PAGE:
Review: The Lost Sisterhood by Anne Fortier
I read The Iliad earlier this year and never expected to read it again, but here it is again in a different form. Anne Fortier’s take on the ancient story is different, entertaining, and very imaginative. The events of the The Iliad from a female point of view? You bet. I finished The Lost Sisterhood only yesterday and couldn’t wait to write about it.
My rating: 5 of 5 stars
I think I found The Lost Sisterhood by Anne Fortier on a Libertarian book list. I loved the book even though it is a far-fetched adventure thriller. Come to think of it, all my favorite novels are far-fetched stretchers of plausibility: Ivanhoe, Les Miserables, Kate Atkinson ‘s Life After Life. In the end this novel stirred my imagination and sent thrills of possibility down my spine.
The story begins in the stuffy academic world of the Oxford Ancient Studies department where a 27-year-old philologist named Diana Morgan is counseled by her adviser to keep quiet about her unhealthy interest in the existence of ancient Amazons. It is does not bring respectability to the department to conjecture about the historical reality of sensationalistic comic book characters. But Diana cannot restrain herself from speaking on her favorite topic and one such speech results in a mysterious invitation to fly to Amsterdam view evidence that an Amazon culture really existed. The invitation comes with a photograph that shows mysterious writing in a newly discovered ancient alphabet.
Diana’s interest in the forbidden topic is rooted in her childhood relationship with her grandmother who came to live with Diana’s family after being released from a mental institution. Granny secretly tutored nine-year-old Diana in the ways of the Amazons until her parents got wind of it and began taking steps to put her grandmother away again. With the help of Diana’s piggy bank savings, Granny is able to escape on a bus, never to be heard from again. Only years later does Diana remember the notebook Granny filled with writing from beginning to end. Diana retrieves the notebook from her parents’ files and discovers it to be a dictionary of an ancient language. When she realizes the letters match the ancient letters in the photograph, Diana risks her career and possibly her life to pursue the answers to her questions about the Amazons and the truth about her grandmother.
What is meant to be a one-week research trip turns into a worldwide jaunt involving two sets of pursuers who are after either the notebook, the jackal-headed bracelet on Diana’s wrist, or perhaps Diana herself. Of course there has to be some romance involved, in this case in the form the man with multiple identities who is sexy enough to make Diana forget about her lifelong crush on the young Lord who grew up in her neighborhood and was just beginning to finally show some interest in her at Oxford.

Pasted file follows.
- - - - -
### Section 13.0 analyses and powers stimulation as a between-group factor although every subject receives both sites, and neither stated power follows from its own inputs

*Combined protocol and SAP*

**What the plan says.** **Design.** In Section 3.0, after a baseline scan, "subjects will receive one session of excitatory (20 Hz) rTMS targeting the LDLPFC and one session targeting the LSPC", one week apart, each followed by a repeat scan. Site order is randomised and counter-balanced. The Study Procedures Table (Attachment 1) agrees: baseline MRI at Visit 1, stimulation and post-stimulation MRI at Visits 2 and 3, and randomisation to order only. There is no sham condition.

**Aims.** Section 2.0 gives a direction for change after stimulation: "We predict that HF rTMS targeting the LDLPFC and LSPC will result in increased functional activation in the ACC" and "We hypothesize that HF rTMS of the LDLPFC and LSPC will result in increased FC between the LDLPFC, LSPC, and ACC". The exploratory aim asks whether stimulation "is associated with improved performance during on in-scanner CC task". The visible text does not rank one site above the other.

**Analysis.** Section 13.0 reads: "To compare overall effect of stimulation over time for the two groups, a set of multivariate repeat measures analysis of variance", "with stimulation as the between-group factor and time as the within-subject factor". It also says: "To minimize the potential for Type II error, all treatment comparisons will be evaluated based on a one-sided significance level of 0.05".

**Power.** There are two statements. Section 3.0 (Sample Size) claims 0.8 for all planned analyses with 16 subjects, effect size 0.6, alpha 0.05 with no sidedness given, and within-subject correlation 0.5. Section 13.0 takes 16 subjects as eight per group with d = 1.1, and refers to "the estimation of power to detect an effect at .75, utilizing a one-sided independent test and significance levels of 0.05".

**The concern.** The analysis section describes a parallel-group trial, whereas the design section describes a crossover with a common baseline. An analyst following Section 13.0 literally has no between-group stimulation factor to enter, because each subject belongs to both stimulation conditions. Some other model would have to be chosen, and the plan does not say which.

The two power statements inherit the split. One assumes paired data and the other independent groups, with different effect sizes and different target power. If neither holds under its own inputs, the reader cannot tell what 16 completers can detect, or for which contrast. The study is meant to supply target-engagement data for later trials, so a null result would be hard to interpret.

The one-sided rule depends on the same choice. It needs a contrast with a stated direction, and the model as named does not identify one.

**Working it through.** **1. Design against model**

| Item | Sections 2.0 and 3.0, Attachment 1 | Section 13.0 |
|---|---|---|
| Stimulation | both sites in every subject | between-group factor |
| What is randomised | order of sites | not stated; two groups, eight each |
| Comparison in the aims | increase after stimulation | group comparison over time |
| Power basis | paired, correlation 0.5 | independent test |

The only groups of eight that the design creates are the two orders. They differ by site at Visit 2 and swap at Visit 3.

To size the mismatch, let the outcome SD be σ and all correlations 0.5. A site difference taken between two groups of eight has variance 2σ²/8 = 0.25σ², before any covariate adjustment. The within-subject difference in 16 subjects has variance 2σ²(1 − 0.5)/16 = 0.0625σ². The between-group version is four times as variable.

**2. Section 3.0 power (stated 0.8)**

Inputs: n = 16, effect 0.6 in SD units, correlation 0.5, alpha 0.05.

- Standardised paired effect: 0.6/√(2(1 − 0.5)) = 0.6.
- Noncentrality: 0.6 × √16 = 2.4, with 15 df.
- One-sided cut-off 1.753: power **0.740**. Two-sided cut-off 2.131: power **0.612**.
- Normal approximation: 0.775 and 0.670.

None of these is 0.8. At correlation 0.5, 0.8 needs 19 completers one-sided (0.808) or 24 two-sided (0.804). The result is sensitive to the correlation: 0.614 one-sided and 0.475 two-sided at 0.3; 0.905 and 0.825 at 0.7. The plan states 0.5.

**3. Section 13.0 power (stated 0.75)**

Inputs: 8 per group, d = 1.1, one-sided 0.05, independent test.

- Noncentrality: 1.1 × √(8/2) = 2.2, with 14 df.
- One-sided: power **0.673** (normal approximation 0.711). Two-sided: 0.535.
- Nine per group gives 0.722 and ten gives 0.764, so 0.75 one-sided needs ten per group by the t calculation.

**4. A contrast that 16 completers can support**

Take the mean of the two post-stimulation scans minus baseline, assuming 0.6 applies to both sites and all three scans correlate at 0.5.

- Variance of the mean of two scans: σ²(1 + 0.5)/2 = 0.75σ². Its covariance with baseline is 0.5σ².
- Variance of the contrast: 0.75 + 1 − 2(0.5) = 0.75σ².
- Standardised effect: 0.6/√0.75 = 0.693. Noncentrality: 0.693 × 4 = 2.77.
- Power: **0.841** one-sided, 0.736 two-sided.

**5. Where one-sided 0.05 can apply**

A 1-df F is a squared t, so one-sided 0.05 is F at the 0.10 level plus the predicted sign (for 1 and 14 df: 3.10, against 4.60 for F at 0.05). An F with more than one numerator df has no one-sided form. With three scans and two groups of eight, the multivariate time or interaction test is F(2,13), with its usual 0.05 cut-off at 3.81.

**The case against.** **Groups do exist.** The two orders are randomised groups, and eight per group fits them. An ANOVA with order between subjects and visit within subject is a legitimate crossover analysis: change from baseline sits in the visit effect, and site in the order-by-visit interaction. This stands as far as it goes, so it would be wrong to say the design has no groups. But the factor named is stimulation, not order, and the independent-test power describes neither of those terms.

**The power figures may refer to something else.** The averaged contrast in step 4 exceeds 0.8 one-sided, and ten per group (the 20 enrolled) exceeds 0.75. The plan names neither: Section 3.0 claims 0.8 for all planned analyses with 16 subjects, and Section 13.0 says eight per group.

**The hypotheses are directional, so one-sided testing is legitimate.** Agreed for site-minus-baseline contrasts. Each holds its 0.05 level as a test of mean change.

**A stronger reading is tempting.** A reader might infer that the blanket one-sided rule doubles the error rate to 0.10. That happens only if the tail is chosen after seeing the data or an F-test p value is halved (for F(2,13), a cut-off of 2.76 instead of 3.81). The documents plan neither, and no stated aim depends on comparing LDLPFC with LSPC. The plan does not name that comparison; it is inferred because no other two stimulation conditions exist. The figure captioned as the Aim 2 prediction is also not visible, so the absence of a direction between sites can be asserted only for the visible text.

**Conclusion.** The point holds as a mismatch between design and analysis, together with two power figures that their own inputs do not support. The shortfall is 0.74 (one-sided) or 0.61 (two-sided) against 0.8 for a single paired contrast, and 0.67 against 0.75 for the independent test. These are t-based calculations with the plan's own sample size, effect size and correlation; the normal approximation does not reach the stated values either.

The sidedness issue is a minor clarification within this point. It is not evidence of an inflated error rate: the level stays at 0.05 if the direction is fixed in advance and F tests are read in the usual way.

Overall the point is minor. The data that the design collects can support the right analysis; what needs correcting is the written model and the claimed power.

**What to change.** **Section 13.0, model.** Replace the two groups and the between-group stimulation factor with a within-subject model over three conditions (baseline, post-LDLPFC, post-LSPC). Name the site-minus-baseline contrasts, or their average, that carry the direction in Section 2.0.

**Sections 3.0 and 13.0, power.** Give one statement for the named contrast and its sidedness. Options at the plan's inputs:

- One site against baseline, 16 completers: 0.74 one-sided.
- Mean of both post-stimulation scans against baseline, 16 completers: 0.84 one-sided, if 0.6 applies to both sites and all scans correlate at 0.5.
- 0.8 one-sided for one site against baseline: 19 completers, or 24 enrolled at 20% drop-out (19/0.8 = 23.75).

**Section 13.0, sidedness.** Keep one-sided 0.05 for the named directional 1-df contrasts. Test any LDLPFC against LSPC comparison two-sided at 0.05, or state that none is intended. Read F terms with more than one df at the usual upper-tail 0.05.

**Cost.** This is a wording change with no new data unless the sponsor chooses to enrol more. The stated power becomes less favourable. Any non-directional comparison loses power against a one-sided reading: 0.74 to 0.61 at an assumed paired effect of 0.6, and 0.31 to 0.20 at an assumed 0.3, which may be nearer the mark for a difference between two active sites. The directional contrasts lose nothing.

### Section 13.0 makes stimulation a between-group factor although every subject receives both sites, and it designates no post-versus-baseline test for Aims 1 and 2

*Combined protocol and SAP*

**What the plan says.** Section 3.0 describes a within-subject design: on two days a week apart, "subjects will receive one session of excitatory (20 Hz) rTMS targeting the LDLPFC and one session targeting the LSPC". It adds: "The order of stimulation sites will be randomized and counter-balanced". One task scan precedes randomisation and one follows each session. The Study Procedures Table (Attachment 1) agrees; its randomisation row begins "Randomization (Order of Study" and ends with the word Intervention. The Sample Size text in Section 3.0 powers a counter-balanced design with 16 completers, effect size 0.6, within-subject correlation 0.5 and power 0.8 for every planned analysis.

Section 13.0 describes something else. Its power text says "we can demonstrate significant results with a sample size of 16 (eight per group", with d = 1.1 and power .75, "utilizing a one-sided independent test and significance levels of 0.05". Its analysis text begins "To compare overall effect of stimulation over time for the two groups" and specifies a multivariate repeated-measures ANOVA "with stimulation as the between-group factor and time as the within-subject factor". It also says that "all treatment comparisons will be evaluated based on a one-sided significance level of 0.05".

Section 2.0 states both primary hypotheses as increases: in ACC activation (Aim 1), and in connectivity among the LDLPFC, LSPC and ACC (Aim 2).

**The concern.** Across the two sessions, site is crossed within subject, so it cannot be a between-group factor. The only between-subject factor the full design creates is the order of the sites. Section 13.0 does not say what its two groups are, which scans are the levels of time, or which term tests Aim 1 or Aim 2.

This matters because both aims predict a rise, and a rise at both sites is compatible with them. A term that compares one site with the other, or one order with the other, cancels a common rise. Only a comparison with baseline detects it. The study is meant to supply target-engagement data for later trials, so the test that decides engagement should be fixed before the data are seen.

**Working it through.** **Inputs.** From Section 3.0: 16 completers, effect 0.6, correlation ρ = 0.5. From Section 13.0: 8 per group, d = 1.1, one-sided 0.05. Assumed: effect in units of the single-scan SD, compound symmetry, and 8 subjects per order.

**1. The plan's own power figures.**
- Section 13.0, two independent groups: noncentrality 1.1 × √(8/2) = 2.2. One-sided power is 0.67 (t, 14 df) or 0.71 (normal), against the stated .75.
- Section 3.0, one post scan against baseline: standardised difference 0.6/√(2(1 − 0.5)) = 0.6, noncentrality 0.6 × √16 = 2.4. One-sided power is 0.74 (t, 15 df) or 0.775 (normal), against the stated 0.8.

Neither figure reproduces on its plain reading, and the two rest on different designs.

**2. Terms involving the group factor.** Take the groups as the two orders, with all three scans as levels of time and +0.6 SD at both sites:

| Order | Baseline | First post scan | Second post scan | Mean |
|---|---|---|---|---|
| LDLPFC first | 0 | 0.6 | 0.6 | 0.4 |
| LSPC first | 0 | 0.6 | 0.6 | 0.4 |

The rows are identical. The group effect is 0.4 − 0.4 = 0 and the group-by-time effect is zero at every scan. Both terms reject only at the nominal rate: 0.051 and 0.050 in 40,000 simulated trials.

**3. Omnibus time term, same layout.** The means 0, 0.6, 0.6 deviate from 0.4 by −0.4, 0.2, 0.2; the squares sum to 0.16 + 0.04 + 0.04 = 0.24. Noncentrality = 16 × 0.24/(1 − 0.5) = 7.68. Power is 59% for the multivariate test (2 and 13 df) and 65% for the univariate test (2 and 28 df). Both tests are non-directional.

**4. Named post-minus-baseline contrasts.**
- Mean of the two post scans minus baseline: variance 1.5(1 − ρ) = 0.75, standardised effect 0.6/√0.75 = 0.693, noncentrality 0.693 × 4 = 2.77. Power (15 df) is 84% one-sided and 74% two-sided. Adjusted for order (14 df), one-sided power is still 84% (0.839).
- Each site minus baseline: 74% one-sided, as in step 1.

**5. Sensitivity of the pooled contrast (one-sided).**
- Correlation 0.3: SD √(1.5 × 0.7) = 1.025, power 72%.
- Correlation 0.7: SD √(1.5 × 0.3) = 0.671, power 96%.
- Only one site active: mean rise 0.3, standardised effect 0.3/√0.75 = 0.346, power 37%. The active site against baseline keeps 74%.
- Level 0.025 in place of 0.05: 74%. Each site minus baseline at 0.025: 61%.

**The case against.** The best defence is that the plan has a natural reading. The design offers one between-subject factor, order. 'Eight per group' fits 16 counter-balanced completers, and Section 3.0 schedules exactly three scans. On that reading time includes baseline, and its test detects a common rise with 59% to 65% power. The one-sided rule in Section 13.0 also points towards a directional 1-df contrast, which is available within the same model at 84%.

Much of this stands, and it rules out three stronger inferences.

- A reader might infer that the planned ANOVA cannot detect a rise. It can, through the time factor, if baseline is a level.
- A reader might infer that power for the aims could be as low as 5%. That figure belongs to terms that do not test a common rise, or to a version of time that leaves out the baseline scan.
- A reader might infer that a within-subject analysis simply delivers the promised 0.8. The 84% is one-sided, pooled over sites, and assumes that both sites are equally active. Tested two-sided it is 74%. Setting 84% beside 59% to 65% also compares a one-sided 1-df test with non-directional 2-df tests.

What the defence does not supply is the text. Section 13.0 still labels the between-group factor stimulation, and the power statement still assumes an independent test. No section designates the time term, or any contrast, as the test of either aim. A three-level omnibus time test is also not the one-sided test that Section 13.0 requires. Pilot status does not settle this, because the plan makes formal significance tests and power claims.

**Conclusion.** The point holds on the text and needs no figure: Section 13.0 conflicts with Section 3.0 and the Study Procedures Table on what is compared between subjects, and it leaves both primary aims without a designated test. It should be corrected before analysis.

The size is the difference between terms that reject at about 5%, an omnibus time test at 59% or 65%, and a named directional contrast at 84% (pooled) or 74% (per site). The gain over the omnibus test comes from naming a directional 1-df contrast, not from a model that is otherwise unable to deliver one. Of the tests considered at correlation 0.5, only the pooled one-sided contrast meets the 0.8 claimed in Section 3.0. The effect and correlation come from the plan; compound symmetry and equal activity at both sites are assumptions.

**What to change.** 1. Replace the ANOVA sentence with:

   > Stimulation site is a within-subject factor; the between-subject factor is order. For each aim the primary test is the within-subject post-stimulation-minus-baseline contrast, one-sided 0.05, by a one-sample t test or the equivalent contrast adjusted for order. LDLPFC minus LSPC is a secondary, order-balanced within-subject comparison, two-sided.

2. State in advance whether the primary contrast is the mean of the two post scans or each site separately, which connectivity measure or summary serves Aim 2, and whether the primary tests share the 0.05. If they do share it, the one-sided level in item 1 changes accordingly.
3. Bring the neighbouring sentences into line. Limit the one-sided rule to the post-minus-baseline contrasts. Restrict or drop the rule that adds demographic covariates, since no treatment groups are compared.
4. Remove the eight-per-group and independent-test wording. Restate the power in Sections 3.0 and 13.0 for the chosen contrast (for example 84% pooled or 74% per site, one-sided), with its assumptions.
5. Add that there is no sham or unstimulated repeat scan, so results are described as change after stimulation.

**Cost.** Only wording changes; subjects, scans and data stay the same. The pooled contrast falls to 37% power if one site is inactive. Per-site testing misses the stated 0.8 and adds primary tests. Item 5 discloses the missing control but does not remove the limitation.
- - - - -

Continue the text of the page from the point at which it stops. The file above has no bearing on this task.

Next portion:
An especially delightful feature of this novel is that as Diana and her colleagues make astounding discoveries, alternate chapters take us to the ancient world during a time just before the fall of Troy where characters from Homer and Greek mythology come vividly to life – Paris, King Priam, Hercules, the evil King Minos, Medusa, and others. I enjoyed how the novel poses some fascinating speculations about possible historic roots of many of the familiar myths.
It takes a while to get that soul-stirring spirit of freedom that put this book on a Libertarian reading list, but when you get the concluding chapters it’s worth it. You realize that while no novel is more far-fetched than the dream of individual freedom there is also nothing that makes life more worth living. I was fascinated by how the story incorporates ideas about living free in a dangerous world – ideas that include living in loosely connected communities that are able to help each other as needed, being flexible about picking up and moving, being well armed, and not being overly dependent on technology. The female point of view was a truly fresh take on the freedom theme and worked excellently since no group has been so consistently enslaved and oppressed throughout human history as women.
In reading the Wikipedia bio on the author I noticed she has a Ph.D. in The History of Ideas from Aarhus University in Denmark. I had no idea there was such a degree but if I were beginning my education now, that’s the degree I’d go for! The Lost Sisterhood is an entertaining novel that offers so much more than mere entertainment. It might to considered a philosophical novel, but not in a heavy-handed way. The entertainment outweighs the philosophy. I look forward to reading Anne Fortier’s other books, beginning with Juliet.
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The Lost Sisterhood: A Novel by Anne Fortier. Published by Ballentine Books, March 11, 2014
The Lost Sisterhood: A Novel by Anne Fortier. Published by Random House Audio, March 11, 2014. Narrated by Cassandra Campbell.